Off the Rails: Bitumen Trains Hold No Hope for Alberta Tar Sands
Could Canada’s prime minister be on the verge of making the life of Canadian National easier during rail protests?
Canadian National ‘pleased’ as rail blockade ends
MOST VIA RAIL ROUTES TO RESUME PARTIAL SERVICE
U.S. Rails Monitoring Canadian Crude
Breaking: Police begin clearing protesters blocking Canadian National rails in Ontario
Operation Lifesaver Canada Unveils Rail-Safety Presentation
Canadian rail interests fear issues surrounding blockades are not over
Intermodal executive hails Trudeau’s ‘badass’ end-run around rail blockades
Rail worker wins case against X-rated snaps
Updated to include comment from Canadian National
CN said on Nov. 28 that it is implementing a recovery plan and staying in close contact with customers for feedback on operations.
“CN remains focused on growth and is already in recovery mode as our employees return to their normal shifts,” said JJ Ruest, president and chief executive officer of CN. “Overriding emphasis will be placed on safety as we implement a disciplined and progressive ramp-up to avoid congestion that can overwhelm parts of the supply chain that are the most vulnerable.”
CN ran at 10% network capacity, and it will take time to return to pre-strike levels because of the backlog in rail shipments, the railway said.
The strike by CN’s conductors, transpersons and yard workers began on Nov. 19. It had hit supply chains across Canada, bringing trade disruptions, goods shortages and layoffs.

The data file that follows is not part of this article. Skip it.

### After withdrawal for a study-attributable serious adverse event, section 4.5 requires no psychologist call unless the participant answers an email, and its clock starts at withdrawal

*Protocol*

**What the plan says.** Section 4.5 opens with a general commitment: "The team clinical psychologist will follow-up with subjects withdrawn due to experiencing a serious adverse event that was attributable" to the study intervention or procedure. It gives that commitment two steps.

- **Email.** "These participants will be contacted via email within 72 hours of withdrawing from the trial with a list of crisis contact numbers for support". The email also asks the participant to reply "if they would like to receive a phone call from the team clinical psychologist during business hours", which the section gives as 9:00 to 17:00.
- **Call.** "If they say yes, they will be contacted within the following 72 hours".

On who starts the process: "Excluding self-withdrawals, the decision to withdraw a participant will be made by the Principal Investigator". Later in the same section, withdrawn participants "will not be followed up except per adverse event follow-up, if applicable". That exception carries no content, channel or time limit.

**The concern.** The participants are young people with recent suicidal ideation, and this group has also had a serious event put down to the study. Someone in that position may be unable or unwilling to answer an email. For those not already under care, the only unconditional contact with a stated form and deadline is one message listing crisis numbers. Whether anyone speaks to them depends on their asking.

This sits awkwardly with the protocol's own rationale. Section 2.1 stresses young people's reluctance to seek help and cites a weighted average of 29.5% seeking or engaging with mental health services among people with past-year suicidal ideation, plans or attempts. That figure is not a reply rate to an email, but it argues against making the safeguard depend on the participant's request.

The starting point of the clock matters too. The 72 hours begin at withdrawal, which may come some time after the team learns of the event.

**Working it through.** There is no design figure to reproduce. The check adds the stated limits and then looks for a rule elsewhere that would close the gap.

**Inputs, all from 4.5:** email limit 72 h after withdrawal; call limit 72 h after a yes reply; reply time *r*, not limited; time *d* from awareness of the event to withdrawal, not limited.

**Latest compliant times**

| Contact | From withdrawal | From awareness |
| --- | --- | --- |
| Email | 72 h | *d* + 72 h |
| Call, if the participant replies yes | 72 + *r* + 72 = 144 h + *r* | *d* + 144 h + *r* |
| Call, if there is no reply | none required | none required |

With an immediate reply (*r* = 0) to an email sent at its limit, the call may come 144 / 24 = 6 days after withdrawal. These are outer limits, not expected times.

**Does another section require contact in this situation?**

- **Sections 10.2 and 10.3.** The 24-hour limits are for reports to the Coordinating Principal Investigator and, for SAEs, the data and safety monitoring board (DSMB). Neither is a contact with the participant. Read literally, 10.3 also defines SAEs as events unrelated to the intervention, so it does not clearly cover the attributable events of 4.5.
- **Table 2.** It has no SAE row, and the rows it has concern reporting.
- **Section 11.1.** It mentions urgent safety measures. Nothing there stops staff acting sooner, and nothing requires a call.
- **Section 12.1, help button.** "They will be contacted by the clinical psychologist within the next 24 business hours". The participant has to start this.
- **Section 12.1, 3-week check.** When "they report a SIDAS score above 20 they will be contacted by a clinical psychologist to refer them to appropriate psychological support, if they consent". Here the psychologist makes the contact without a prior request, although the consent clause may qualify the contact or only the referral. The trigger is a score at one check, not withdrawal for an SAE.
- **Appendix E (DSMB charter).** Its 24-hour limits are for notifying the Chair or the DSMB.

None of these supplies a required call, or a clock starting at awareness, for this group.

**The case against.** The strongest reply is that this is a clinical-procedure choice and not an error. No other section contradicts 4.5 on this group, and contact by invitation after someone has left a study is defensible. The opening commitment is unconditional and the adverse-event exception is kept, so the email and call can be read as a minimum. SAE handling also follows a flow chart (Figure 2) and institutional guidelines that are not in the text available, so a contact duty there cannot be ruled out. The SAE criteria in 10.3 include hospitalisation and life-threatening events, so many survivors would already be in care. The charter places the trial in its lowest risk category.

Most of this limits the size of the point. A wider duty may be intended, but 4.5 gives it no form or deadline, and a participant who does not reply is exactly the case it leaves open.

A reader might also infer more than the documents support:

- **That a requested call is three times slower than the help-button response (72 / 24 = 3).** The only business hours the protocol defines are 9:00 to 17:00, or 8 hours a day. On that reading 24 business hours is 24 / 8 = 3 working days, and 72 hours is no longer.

Yesterday, TCRC said operations resumed at 6:00 a.m. local time across Canada.
The terms of the deal between CN and TCRC have not been disclosed, but TCRC said the agreement would need to be ratified by Teamsters members via secret-ballot electronic voting. Union meetings will be held across the country to explain the terms of the agreement to members in a process that will likely take several months, the union said.
Ending the strike sent ripple effects across the supply chain. For instance, 70 members of the union Unifor had received notice at Autoport in Halifax that they had received layoff notices, but those notices have been rescinded, according to Unifor.
Shippers said their operations were also affected by the strike. The Mining Association of Canada said the strike “was deeply felt by the sector.”
The association stated on a Nov. 26, “The impacts felt by the week-long strike resulted in costly disruptions for Canadian mining companies, many of whom incurred significant impacts over the last seven days, including lost sales and customers…These impacts will continue to be felt for the foreseeable future as it takes approximately a week to move the backlog created per day of disrupted service.” The mining industry accounted for 52.3% of rail freight revenues generated in 2018, the association said.
Saskatchewan-based fertilizer producer Nutrien said it would be shutting down its largest potash mine for two weeks starting Dec. 2 because of the rail strike. Even though the strike has ended, Nutrien still plans to shut down the mine, according to the Financial Post.
“It is extremely disappointing that in a year when the agricultural sector has been severely impacted by poor weather and trade disputes, the CN strike will add further hardship to the Canadian agriculture industry,” said Nutrien CEO Chuck Magro.
Meanwhile, Norfolk Southern (NYSE: NSC) said interchange traffic moving through Rouses Point, New York has resumed. Customers should expect some delays until service returns to schedule, Norfolk Southern said in a Nov. 27 operations note.
This article first appeared on www.freightwaves.com
About this website
Railpage version 3.10.0.0037
All logos and trademarks in this site are property of their respective owner. The comments are property of their posters, all the rest is © 2003-2020 Interactive Omnimedia Pty Ltd.
You can syndicate our news using one of the RSS feeds.